General 3-D editors, such as 3D Studio, SolidWorks®, or Autodesk® Maya, do not use VRML as their native format. They export their formats to VRML. These tools have many features and are relatively easy to use.

General 3-D editing tools target specific types of work. For example, they can target visual art, animation, games, or technical applications. They offer different working environments depending on the application area for which they are designed. Some of these general 3-D editing tools are very powerful, expensive, and complex to learn, but others are relatively inexpensive and might satisfy your specific needs.

The graphical user interfaces for many of the commercial general 3-D editors use features typical of the native VRML editing tools. For example, in addition to displaying 3-D scenes in various graphical ways, they also offer hierarchical tree styles that provide an overview of the model structure and a shortcut to node definitions.

Native VRML Editors

Native VRML editors use VRML as their native format. All the features in the editor are compatible with VRML. Also, native VRML editors support features that are unique to the VRML format, such as interpolators and sensors.

The Simulink 3D Animation software includes two native VRML editors:

3D World Editor

The 3D World Editor is installed as part of the Simulink 3D Animation installation. It is the default VRML editor.

The 3D World Editor is a native VRML authoring tool that provides an interface to the VRML syntax. The editor supports all VRML97 types and language elements. Its primary file format is VRML97.

The 3D World Editor interface provides three panes.

  • Tree structure pane — View the hierarchy for the virtual world that you are editing. The 3D World Editor lists the nodes and their properties according to their respective VRML node types. You can change the nesting levels of certain nodes to modify the virtual world. In the tree viewer, give the nodes unique names.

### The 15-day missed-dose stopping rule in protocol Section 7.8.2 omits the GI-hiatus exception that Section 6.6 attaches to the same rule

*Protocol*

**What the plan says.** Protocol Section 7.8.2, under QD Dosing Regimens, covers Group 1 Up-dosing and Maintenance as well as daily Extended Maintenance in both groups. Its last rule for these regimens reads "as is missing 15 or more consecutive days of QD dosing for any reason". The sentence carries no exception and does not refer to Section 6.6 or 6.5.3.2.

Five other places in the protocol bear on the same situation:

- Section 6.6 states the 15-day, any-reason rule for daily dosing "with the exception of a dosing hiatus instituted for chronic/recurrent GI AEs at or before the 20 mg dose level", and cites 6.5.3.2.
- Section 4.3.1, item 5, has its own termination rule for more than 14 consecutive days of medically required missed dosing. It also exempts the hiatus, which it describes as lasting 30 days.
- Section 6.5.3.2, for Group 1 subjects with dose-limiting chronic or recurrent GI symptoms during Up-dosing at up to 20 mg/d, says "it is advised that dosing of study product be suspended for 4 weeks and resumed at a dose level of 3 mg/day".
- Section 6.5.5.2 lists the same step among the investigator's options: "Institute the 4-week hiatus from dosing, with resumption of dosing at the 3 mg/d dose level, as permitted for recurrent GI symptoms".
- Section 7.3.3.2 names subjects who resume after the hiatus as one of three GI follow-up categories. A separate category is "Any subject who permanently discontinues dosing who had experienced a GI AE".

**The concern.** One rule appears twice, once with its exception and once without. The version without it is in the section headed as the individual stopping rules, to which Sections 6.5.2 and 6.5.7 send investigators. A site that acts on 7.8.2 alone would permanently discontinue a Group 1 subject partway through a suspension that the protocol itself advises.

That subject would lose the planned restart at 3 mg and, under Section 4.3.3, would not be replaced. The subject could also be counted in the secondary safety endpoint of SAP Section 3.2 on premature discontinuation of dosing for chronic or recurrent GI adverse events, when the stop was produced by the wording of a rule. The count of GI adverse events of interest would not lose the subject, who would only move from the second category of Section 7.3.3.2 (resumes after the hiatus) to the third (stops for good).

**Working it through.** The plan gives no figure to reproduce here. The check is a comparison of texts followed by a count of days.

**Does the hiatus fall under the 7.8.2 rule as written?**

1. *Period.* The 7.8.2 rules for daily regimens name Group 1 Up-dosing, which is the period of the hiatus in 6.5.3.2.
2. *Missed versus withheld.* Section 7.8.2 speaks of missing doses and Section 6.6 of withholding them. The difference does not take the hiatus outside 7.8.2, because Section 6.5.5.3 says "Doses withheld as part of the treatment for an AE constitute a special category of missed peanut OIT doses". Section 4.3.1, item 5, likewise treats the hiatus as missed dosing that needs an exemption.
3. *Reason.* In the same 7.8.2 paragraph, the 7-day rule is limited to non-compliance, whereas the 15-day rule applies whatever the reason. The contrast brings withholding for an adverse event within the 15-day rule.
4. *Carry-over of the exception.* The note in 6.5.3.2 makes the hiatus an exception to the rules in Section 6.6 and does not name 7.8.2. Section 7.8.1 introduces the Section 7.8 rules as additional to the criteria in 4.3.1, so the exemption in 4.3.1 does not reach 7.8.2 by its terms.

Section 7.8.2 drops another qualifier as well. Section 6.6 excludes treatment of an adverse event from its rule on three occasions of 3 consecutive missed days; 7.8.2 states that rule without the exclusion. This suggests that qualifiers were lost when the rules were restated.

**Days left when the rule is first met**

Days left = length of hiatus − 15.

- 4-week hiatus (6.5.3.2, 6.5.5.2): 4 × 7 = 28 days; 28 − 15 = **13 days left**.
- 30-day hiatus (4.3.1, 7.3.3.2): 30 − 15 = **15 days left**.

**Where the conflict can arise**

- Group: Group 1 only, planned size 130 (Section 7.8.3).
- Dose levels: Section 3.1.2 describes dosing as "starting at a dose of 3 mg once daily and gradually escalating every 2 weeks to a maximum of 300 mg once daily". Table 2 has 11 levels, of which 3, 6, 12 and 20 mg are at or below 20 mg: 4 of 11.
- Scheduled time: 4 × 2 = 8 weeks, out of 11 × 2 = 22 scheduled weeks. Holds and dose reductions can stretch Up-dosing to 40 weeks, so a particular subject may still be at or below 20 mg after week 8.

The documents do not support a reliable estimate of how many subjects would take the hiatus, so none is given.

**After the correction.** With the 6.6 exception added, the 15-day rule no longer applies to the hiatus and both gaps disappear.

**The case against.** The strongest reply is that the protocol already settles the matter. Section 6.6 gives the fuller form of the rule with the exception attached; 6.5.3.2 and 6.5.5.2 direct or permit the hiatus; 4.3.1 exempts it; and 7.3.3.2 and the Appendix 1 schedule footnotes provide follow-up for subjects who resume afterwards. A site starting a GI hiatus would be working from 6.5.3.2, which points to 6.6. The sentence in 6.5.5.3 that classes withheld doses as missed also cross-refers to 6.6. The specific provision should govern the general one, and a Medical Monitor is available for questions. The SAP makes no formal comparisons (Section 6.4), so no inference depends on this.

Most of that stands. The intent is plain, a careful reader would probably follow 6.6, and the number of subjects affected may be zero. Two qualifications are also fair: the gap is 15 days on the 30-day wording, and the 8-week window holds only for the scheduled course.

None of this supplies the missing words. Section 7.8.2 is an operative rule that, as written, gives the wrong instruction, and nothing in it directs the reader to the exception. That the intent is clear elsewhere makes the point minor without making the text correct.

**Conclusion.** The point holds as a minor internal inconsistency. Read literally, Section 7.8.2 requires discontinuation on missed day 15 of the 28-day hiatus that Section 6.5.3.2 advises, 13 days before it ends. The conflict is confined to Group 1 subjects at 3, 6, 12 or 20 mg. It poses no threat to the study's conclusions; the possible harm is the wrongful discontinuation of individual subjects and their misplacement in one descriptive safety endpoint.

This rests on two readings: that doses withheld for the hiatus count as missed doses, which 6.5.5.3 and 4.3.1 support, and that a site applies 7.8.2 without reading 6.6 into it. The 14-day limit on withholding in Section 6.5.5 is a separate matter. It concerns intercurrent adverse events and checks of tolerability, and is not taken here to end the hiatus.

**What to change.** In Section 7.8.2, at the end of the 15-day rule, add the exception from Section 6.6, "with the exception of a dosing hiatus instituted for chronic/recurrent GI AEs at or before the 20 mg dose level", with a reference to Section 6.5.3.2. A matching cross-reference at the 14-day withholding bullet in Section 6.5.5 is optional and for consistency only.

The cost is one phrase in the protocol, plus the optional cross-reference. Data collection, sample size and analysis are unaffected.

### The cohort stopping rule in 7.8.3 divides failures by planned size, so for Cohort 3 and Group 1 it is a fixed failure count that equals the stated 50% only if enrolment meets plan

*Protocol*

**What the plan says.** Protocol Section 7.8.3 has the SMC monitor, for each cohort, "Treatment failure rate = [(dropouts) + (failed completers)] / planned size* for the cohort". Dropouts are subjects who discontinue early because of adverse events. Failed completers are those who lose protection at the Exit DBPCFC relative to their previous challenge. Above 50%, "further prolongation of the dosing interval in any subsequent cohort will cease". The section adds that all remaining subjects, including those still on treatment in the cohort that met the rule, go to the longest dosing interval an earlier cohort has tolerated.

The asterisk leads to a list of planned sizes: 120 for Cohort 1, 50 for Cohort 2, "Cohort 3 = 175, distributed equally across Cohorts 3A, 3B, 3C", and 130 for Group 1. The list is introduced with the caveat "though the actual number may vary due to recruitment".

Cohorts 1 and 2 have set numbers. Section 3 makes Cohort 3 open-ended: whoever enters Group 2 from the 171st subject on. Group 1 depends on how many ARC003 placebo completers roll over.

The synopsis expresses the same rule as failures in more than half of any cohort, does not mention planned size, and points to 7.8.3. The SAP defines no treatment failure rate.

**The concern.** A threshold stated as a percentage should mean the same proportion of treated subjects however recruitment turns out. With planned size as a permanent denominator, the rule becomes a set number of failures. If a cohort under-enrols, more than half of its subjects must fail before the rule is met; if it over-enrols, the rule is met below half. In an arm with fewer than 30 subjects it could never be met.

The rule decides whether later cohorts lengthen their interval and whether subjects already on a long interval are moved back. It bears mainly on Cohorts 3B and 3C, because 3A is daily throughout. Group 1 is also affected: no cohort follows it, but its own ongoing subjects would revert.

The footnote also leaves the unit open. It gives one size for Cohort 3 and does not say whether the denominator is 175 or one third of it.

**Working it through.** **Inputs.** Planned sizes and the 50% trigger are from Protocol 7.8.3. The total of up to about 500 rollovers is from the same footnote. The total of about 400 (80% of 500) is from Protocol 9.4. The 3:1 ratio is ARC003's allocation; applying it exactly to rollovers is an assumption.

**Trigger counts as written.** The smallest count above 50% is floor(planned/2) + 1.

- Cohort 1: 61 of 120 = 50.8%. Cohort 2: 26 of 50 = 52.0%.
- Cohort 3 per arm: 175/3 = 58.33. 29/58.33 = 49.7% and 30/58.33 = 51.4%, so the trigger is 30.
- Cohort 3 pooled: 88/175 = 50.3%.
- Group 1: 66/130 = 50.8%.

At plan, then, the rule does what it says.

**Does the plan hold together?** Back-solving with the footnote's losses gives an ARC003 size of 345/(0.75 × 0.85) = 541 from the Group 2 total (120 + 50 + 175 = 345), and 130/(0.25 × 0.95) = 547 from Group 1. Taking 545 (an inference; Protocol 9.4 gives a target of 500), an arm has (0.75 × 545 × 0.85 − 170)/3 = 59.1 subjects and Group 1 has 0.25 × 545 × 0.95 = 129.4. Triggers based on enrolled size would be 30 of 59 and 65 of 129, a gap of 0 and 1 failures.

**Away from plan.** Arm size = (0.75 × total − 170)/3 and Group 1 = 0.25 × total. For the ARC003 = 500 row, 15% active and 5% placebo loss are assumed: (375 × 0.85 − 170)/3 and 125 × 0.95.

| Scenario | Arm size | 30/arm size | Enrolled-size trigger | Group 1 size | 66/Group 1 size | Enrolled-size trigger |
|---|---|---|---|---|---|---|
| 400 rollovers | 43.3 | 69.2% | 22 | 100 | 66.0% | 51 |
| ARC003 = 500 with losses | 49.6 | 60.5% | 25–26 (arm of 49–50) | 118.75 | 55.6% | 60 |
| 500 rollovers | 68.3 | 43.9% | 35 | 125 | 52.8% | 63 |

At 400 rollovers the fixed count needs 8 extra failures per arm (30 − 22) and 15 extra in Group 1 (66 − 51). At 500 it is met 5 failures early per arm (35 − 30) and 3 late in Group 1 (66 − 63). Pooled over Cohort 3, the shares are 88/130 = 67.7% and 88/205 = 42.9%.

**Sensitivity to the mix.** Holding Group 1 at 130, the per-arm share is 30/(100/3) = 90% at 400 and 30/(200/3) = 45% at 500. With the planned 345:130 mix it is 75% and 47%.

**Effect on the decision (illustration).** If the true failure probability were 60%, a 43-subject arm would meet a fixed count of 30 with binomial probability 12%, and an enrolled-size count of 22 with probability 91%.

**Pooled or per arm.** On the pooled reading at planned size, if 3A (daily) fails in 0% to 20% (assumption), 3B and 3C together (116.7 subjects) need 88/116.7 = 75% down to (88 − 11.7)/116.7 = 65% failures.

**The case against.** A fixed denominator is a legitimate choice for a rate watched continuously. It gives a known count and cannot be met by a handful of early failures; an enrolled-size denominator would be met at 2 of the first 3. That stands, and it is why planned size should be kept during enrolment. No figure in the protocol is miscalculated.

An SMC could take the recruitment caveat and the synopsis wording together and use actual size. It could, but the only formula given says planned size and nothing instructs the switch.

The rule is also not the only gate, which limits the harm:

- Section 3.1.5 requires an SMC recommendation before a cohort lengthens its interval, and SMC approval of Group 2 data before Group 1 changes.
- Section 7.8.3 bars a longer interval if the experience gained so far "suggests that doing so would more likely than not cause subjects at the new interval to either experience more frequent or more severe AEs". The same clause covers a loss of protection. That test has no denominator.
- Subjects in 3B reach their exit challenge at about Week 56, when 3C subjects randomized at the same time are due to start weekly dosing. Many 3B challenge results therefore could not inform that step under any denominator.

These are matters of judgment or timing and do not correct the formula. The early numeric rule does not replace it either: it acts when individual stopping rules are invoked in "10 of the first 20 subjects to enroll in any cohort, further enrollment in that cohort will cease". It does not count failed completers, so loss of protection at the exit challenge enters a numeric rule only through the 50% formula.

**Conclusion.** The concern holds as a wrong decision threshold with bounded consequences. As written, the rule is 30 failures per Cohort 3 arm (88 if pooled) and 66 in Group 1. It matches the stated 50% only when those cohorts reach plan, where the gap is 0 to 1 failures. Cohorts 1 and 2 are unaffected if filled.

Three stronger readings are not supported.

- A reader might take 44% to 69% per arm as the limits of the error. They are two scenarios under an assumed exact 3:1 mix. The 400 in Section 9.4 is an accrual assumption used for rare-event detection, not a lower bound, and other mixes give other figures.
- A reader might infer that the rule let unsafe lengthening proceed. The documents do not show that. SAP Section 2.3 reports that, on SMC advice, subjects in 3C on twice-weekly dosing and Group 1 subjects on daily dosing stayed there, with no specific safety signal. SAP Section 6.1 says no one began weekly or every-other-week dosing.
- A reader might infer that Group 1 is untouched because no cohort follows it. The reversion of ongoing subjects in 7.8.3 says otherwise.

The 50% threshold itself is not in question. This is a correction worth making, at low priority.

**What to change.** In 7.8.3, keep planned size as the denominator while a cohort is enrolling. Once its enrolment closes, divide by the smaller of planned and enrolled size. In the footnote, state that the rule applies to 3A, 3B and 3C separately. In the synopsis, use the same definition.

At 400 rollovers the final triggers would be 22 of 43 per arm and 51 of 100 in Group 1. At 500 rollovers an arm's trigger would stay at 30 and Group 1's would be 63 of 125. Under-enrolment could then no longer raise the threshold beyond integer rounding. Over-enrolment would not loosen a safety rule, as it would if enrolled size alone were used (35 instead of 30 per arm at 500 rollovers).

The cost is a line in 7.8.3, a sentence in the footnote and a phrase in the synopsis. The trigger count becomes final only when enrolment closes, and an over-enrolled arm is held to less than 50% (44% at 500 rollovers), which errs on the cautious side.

• Virtual world display pane — Observe the virtual world as you create it. The 3D World Editor renders inlined objects (grouped objects). It uses the same renderer as the Simulink 3D Animation viewer. Using the same renderer for the editor and the viewer provides consistent navigation and display throughout the development process.

  • Object property edit pane — Change values for node items.

For details, see Build and Connect a Virtual World and 3D World Editor.

Ligos V-Realm Builder

The Ligos V-Realm Builder interface is available only for Windows operating systems.

The V-Realm Builder application is a flexible, graphically oriented tool for 3-D editing. It provides similar functionality as the 3D World Editor.

The V-Realm Builder offers these features that the 3D World Editor does not:

  • Manipulators — for dragging objects in the 3–D world

  • Keyframe animation — animation involving interpolated linear movements

Compared to the 3D World Editor, the V-Realm Editor interface:

  • Provides dialog boxes for editing properties, which can be less streamlined than the 3D World Editor object properties edit pane

  • Does not always render virtual worlds the same way as the viewer

  • Does not support rendering inlined objects

For more information about the V-Realm Editor, see V-Realm Builder Help.